In June 2003, the East of England Development Agency (EEDA) published a report on The impacts of creating a domestic UK bioethanol industry. In 2005, plans to build large biofuel plants are being fast tracked by the EEDA and a powerful lobby of agri-business interests. This development trajectory is entirely at odds with government energy policy for localised, distributed energy production and is being fast tracked in advance of comparative assessments of local scale technologies. If the historical pattern of centralised energy provision prevails for the development of biomass energy, the pressures for intensive production will be immense. Choices being made now about development of biofuels are of vital importance for a broad spectrum of environmental issues.

The Energy White Paper

The vision and strategy of the 2003 UK Energy White Paper (EWP) are for the energy system in 2020 to be "much more local" and "much more diverse". Targets are set for doubling small and community Combined Heat and Power (CHP) capacity by 2010 because it is "an efficient form of providing heating and electricity at the same time". The Paper then goes on to support use of biomass for co-firing in power stations in order to meet targets quickly and to develop supply chains, despite acknowledging (though understating) the inefficiencies of central generation.

Development of biofuels is rather vaguely associated with waste and rural development policies:

"Biofuels are currently made from food crops. We are also interested in supporting the development of bioethanol and biodiesel production from biomass such as farm wastes, forestry residues, coppice crops and possibly also domestic waste. These can potentially deliver bigger carbon savings and wider environmental, farming and rural employment benefits." (p69)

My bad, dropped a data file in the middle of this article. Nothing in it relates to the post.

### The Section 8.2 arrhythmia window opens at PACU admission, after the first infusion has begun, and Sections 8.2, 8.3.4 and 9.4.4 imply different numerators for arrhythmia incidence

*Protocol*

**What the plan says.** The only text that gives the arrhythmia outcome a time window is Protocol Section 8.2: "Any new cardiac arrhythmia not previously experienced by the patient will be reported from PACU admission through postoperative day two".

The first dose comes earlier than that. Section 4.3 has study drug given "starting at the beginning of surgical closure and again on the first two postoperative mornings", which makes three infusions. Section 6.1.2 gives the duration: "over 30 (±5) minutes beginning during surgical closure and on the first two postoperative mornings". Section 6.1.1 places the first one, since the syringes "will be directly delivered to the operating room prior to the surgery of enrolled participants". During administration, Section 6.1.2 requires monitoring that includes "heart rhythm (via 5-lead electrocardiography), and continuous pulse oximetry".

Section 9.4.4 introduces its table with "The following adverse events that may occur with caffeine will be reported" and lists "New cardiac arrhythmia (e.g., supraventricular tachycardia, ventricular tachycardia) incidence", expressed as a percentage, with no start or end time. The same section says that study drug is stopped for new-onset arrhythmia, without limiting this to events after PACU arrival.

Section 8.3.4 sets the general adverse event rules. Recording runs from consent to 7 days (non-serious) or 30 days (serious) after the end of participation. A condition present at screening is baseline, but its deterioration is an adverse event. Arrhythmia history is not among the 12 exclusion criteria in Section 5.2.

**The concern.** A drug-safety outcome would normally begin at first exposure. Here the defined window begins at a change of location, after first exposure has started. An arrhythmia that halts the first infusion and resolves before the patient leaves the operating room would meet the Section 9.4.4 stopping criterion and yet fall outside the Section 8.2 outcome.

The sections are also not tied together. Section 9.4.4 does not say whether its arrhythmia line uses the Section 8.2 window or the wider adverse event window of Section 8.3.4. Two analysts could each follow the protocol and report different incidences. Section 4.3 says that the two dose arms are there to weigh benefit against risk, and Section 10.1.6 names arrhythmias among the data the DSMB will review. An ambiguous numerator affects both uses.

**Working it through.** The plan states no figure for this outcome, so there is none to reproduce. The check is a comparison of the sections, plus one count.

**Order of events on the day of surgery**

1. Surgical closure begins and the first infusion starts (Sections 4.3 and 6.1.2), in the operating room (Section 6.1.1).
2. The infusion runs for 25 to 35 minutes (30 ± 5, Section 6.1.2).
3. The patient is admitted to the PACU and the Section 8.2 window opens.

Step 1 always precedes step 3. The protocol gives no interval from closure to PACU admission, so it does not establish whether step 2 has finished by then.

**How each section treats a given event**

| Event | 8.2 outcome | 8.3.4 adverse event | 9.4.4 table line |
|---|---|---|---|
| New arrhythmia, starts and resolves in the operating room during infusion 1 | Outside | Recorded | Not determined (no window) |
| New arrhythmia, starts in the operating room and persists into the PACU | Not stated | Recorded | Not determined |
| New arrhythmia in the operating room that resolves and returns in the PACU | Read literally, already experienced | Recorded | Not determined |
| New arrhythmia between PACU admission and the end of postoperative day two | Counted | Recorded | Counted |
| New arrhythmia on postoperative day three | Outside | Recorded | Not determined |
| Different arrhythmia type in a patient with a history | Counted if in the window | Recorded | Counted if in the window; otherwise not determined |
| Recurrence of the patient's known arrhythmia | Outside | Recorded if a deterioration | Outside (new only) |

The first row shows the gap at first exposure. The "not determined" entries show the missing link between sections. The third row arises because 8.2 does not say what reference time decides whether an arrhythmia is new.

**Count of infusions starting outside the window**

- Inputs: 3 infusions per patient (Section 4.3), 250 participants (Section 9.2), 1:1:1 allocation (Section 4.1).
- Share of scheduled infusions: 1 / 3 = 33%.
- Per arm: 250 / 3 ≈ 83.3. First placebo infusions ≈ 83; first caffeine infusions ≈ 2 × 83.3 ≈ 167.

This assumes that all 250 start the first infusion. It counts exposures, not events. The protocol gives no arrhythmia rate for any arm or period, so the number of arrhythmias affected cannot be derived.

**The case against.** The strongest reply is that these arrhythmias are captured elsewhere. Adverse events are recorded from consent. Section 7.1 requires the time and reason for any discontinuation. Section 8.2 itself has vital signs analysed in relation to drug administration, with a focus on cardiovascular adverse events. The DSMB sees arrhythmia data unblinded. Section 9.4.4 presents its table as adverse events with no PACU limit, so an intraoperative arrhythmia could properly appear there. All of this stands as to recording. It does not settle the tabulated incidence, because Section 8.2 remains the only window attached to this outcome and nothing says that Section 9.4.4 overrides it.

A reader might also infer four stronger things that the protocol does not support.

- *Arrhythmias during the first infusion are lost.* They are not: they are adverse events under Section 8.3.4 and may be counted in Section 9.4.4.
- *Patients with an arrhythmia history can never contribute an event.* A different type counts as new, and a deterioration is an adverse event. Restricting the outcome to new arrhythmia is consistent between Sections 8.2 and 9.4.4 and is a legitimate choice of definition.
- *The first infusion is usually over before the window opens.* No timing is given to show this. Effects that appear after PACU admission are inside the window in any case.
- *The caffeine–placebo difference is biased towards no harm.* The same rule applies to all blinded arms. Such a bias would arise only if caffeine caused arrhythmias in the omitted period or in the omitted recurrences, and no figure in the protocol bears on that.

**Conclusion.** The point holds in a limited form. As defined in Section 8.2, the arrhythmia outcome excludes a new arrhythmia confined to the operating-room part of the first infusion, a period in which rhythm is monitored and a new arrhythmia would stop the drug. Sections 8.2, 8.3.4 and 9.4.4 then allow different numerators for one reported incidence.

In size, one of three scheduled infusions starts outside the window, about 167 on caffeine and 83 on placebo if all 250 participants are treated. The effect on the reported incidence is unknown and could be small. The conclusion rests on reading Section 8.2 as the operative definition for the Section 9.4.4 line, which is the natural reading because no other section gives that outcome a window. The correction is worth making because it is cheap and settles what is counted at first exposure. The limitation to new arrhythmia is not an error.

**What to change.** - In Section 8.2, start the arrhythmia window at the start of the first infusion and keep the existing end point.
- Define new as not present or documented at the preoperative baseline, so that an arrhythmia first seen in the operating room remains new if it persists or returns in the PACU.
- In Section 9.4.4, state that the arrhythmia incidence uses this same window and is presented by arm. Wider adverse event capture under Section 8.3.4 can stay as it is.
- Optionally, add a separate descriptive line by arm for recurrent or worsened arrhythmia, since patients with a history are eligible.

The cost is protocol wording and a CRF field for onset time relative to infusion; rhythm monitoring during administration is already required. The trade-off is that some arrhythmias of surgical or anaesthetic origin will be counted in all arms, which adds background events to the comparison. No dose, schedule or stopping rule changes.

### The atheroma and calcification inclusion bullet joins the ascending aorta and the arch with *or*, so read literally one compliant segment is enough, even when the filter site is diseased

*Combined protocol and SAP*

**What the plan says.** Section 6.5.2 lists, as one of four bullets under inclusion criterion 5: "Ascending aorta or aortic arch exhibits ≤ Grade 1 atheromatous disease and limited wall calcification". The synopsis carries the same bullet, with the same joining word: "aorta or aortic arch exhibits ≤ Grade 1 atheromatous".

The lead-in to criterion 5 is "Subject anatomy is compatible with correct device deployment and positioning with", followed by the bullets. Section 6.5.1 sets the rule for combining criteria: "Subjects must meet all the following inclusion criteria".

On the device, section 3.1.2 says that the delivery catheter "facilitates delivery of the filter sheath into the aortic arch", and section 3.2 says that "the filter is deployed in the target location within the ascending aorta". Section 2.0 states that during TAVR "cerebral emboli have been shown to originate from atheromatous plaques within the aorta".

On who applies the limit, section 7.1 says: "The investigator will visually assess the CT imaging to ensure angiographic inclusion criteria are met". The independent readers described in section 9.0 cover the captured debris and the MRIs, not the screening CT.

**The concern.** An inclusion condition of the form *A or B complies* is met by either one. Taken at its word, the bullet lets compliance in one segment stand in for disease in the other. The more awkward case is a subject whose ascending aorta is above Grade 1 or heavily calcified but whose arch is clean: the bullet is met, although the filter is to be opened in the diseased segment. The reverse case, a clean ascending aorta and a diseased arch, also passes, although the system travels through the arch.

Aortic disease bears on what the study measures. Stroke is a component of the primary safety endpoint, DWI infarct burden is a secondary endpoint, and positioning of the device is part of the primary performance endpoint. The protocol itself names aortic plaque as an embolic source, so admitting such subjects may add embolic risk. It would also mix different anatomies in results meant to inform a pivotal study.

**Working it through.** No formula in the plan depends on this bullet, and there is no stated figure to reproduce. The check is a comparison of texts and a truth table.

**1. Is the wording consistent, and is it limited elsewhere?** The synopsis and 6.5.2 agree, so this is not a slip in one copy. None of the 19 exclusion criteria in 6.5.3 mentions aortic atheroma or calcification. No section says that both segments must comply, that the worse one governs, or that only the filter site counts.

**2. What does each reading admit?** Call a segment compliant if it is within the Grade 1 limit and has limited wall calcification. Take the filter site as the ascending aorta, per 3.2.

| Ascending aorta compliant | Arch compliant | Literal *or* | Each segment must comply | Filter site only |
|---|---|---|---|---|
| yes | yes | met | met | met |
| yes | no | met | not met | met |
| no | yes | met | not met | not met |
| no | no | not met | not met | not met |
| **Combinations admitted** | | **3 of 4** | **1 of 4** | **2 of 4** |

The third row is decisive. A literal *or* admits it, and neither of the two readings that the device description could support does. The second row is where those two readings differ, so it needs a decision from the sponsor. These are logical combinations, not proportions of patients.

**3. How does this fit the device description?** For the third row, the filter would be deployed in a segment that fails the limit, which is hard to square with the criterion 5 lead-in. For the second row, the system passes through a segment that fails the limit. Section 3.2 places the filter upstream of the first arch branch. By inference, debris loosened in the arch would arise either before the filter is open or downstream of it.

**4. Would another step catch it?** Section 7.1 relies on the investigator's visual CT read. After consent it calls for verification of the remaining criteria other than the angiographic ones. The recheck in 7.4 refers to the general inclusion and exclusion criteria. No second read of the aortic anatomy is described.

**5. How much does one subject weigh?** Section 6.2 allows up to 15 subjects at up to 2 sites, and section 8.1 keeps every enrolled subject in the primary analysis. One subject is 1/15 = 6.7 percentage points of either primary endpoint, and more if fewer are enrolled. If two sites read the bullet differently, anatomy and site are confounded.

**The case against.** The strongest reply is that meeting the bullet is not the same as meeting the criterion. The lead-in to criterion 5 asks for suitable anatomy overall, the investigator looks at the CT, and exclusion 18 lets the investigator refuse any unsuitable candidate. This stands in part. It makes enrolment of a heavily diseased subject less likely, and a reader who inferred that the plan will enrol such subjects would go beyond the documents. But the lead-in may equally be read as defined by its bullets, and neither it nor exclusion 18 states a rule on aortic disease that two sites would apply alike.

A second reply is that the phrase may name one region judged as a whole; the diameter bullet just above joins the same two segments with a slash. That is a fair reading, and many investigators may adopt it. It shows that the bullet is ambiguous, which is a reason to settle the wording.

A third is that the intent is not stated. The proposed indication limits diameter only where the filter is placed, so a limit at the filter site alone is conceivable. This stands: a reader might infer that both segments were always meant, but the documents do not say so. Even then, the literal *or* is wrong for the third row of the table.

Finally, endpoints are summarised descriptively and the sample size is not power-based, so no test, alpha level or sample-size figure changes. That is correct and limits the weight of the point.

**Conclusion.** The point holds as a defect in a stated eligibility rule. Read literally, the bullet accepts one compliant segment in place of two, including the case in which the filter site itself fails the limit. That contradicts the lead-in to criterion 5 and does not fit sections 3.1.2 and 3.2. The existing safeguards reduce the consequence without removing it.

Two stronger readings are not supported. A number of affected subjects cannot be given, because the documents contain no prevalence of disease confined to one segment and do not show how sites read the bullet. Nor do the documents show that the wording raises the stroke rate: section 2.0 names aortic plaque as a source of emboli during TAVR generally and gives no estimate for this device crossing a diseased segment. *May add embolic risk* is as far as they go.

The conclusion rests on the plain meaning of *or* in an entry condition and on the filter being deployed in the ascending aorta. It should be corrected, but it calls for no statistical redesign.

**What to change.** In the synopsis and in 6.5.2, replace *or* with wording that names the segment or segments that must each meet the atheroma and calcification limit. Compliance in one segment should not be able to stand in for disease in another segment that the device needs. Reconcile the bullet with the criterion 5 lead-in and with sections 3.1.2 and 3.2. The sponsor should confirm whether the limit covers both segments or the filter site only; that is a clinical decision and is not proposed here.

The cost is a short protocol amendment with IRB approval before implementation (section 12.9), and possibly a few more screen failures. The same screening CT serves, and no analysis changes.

Yet while the EWP supports use of Natural Gas (methane) for transport fuel, the potential of biogas methane from waste for fuel and energy is not recognised, despite methane captured from landfill sites being the second largest source of renewable energy in 2002 (Onshore wind 500 MW; Landfill Gas 400 MW).

The possibilities of proven small and medium scale technologies for achieving the shift towards local energy production, meeting climate change commitments and wider policy objectives remain unexplored.

This article compares technologies and scales of operation for biomass from energy, in order to clarify their relative benefits for two vital policy objectives: reduction of greenhouse gases (Ghg) and fossil fuel use. Ghg reduction is assessed by comparing emissions across the main modules of Life Cycle Assessment (LCA) - provision of feedstock, transportation, processing and use; fossil fuel substitution is considered in relation to resource efficiency.

Biomass for large scale uses: wood for co-firing